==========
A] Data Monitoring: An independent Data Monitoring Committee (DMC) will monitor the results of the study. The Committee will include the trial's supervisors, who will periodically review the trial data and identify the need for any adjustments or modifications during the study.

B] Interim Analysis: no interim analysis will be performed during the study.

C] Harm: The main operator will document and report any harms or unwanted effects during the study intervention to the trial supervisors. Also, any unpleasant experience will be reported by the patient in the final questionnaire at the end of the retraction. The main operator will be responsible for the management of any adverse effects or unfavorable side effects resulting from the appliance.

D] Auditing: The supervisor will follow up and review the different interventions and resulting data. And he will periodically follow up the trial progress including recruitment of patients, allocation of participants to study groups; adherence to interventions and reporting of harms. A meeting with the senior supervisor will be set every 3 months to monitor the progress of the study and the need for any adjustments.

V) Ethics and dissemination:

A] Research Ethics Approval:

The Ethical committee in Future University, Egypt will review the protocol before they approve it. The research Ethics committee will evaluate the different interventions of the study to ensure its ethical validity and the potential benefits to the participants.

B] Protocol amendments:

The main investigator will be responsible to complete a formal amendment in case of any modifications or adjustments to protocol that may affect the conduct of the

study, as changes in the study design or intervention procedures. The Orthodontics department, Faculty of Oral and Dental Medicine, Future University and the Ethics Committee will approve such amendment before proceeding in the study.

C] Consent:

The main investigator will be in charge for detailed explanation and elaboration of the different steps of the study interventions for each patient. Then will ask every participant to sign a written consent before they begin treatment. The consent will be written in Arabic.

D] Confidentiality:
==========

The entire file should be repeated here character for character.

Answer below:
A] Data Monitoring: An independent Data Monitoring Committee (DMC) will monitor the results of the study. The Committee will include the trial's supervisors, who will periodically review the trial data and identify the need for any adjustments or modifications during the study.

B] Interim Analysis: no interim analysis will be performed during the study.

C] Harm: The main operator will document and report any harms or unwanted effects during the study intervention to the trial supervisors. Also, any unpleasant experience will be reported by the patient in the final questionnaire at the end of the retraction. The main operator will be responsible for the management of any adverse effects or unfavorable side effects resulting from the appliance.

D] Auditing: The supervisor will follow up and review the different interventions and resulting data. And he will periodically follow up the trial progress including recruitment of patients, allocation of participants to study groups; adherence to interventions and reporting of harms. A meeting with the senior supervisor will be set every 3 months to monitor the progress of the study and the need for any adjustments.

V) Ethics and dissemination:

A] Research Ethics Approval:

The Ethical committee in Future University, Egypt will review the protocol before they approve it. The research Ethics committee will evaluate the different interventions of the study to ensure its ethical validity and the potential benefits to the participants.

B] Protocol amendments:

The main investigator will be responsible to complete a formal amendment in case of any modifications or adjustments to protocol that may affect the conduct of the

study, as changes in the study design or intervention procedures. The Orthodontics department, Faculty of Oral and Dental Medicine, Future University and the Ethics Committee will approve such amendment before proceeding in the study.

C] Consent:

The main investigator will be in charge for detailed explanation and elaboration of the different steps of the study interventions for each patient. Then will ask every participant to sign a written consent before they begin treatment. The consent will be written in Arabic.

D] Confidentiality: